The Resolve to Evolve Scholarship
All applicants must be registered members of Scholarships.com in order to qualify. If you have not already registered, please go to the Scholarships.com home page and register now. If you are a registered user, go to our login page and conduct a free scholarship search.
The Resolve to Evolve Scholarship is about more than just making resolutions — it's about creating change and furthering our evolution as individuals and a society. We must resolve to proactively and progressively confront challenges, however daunting. The "R2E" essay scholarship is an opportunity to move beyond finger-pointing and offer constructive criticism and workable solutions for problems facing an administration or an organization.
Entry must be a response of no more than 5,000 characters to one of the following two-part questions:
With proposed minimum wage hikes, jobs that are ideal for supporting youth, high school and college students are now less available - but are more available for individuals trying to support their families in a struggling economy. It is important to consider the pros and cons of Fight for $15, including: who would benefit and what would happen to employers and employees. As a current or prospective student seeking to earn a degree and pay for college, do you think the minimum wage should be increased? What would be the long-term results of the decision?
Time is money, and while it may seem commonplace to graduate college within four years, only 19 percent of students earn their degree in that time. On average, it takes students six years to complete an undergraduate degree. Students seldom take advantage of the shortcuts that could help reduce time spent in college: such as taking summer courses at community college or cutting back extracurricular and social involvement. In your opinion, what factors contribute to the never-ending college education, and how do you propose students finish their degree within four years?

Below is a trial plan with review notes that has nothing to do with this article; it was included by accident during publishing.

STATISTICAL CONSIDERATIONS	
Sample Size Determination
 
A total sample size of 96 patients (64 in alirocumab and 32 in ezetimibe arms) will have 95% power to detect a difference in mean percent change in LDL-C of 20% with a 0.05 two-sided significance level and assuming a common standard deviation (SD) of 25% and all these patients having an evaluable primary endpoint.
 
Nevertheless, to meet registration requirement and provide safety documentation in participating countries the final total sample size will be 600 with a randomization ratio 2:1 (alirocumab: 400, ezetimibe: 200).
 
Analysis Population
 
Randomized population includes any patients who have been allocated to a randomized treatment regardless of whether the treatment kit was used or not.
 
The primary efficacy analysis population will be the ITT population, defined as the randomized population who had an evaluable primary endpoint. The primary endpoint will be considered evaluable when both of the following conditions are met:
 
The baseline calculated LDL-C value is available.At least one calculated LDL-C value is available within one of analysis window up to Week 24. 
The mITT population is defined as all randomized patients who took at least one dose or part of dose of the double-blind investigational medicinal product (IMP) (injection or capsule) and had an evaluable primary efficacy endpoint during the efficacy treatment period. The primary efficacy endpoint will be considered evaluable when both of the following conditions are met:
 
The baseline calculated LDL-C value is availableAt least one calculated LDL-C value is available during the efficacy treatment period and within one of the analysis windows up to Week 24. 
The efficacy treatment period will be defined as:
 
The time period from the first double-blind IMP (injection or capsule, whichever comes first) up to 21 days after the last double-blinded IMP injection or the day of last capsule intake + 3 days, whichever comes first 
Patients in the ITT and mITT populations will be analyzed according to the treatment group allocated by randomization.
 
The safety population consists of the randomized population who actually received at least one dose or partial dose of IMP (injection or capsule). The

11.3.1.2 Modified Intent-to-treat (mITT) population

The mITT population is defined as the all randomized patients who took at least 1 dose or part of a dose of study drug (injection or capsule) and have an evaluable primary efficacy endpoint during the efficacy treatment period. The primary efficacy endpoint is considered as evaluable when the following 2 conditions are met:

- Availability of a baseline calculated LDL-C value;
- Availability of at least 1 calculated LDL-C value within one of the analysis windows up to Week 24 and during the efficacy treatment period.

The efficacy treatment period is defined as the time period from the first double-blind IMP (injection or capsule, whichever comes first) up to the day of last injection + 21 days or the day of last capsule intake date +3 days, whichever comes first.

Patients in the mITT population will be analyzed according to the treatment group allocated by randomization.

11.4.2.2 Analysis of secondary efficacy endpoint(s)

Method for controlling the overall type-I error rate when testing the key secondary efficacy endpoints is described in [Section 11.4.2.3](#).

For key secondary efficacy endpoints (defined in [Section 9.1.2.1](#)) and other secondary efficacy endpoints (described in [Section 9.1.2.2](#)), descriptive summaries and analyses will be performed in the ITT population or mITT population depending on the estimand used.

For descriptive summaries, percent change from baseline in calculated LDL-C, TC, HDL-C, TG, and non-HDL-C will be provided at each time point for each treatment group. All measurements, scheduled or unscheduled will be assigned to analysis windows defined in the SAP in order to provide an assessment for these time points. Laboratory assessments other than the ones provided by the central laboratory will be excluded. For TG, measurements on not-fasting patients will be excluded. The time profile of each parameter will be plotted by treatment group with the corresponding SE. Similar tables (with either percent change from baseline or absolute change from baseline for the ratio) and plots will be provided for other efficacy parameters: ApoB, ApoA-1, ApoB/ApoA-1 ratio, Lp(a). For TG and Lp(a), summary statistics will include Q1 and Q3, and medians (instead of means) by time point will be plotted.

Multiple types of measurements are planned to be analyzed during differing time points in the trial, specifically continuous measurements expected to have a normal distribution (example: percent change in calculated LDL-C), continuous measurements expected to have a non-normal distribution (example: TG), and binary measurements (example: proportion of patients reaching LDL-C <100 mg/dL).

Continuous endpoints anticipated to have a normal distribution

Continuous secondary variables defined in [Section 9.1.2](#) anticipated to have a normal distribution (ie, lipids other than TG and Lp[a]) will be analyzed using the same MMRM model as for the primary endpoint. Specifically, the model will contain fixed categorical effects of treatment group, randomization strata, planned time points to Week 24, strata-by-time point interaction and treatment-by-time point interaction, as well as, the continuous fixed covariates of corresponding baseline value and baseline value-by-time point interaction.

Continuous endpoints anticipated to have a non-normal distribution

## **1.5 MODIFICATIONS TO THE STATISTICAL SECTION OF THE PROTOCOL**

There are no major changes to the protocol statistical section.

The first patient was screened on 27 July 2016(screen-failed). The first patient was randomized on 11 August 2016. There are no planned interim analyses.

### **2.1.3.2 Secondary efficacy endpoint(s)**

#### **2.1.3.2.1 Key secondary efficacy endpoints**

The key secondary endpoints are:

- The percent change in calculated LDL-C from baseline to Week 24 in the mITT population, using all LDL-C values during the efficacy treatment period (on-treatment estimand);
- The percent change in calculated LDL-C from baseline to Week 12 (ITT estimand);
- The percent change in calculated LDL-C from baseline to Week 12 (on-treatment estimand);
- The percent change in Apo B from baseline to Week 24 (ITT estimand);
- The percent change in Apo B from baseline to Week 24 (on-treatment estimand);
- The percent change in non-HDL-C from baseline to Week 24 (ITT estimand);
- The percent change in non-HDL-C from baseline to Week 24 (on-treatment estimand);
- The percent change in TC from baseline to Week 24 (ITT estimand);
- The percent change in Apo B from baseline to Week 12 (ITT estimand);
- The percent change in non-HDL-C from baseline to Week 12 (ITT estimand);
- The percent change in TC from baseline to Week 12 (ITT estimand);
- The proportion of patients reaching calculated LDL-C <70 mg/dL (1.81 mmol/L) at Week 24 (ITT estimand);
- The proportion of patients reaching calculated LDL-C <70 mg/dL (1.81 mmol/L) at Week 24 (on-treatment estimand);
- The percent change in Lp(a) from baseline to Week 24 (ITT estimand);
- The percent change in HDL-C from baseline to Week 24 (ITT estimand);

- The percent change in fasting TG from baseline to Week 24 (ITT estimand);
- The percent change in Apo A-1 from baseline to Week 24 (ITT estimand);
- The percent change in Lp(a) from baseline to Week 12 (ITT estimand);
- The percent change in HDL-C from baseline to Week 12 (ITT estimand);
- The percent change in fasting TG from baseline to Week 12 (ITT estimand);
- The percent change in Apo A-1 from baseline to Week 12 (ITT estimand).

Only original, unpublished essays will be accepted. Any writing found to be anything other than an original work of the applicant will be disqualified.
Please submit a response of no more than 1,200 characters that addresses why attending college is important and outlines the applicant’s academic and career goals. Please also include an answer to the following question:
What do you feel will be your biggest obstacle in attending college and how do you think obtaining a college degree will help you reach your goals?
Part III (for finalists only)
If selected as a finalist, the applicant must provide proof of enrollment (i.e., official/unofficial transcripts, printouts of courses or certificate of enrollment/admittance from high school) as well as a letter of reference that specifically addresses the applicant’s potential and provides support for receipt of scholarship assistance. This letter cannot be from a relative (ask a teacher, employer, supervisor or coach) and we recommend securing all documents as soon as possible; this will expedite the award process if the applicant is selected as a finalist.
The Resolve to Evolve Essay Scholarship is open to all United States citizens who are registered users of Scholarships.com, will be enrolled in high school during the 2016-2017 academic year and will be between the ages 13 and 19 at the time the scholarship is awarded.